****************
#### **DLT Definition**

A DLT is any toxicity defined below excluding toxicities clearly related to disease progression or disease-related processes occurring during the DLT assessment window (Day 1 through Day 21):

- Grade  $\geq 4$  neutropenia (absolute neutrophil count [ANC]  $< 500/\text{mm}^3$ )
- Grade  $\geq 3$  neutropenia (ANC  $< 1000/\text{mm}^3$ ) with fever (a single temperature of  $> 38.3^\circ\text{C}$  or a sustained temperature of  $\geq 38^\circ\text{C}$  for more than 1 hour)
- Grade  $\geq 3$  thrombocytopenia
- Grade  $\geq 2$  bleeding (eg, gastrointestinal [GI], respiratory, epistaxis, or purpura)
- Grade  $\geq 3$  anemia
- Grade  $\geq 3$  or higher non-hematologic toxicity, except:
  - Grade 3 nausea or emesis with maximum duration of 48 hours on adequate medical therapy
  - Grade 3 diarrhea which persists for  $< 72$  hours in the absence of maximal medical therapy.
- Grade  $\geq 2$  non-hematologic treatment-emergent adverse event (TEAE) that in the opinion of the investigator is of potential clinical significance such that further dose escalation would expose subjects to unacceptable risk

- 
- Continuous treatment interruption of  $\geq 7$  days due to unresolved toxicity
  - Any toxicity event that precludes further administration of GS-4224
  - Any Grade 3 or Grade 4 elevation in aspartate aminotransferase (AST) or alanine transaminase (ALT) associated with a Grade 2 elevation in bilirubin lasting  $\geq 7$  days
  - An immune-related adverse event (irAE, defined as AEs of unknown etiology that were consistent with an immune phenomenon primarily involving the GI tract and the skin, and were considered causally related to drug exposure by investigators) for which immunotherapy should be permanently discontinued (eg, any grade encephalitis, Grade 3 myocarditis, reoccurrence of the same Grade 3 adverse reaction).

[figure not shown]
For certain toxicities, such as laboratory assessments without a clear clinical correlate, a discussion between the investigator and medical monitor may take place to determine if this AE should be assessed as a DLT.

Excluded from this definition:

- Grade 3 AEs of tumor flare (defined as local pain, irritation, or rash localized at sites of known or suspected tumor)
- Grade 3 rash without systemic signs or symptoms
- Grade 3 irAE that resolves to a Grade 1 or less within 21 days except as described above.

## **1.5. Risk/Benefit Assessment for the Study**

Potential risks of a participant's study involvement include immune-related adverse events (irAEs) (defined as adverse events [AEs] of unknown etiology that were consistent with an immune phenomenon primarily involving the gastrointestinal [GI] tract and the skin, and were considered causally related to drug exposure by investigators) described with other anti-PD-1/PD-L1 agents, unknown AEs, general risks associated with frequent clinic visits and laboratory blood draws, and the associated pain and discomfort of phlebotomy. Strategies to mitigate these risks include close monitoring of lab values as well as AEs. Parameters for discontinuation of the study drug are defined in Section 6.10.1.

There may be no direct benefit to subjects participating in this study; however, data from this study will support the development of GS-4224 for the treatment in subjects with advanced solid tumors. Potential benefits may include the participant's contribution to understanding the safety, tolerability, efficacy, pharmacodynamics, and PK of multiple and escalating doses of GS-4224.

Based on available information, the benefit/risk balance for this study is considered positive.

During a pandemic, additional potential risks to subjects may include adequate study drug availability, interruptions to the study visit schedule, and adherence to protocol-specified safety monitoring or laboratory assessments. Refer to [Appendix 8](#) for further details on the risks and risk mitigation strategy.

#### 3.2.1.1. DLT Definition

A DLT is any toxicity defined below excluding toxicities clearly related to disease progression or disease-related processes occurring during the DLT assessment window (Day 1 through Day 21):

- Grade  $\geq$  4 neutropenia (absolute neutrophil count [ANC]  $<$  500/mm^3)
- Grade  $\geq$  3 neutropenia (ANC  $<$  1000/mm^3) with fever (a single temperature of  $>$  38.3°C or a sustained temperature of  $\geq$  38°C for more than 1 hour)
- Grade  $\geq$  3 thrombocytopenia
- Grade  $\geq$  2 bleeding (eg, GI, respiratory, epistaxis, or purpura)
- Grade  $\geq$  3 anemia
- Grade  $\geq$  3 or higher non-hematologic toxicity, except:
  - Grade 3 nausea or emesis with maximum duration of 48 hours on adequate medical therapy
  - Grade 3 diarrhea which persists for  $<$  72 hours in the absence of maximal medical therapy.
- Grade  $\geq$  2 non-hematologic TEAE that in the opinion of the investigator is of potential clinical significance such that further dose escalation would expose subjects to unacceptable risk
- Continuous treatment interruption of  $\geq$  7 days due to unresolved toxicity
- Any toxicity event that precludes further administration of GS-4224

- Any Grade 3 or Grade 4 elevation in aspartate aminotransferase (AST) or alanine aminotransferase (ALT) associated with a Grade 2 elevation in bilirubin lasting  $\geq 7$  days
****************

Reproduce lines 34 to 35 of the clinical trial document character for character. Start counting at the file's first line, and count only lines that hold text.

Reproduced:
- Grade  $\geq$  3 anemia
- Grade  $\geq$  3 or higher non-hematologic toxicity, except: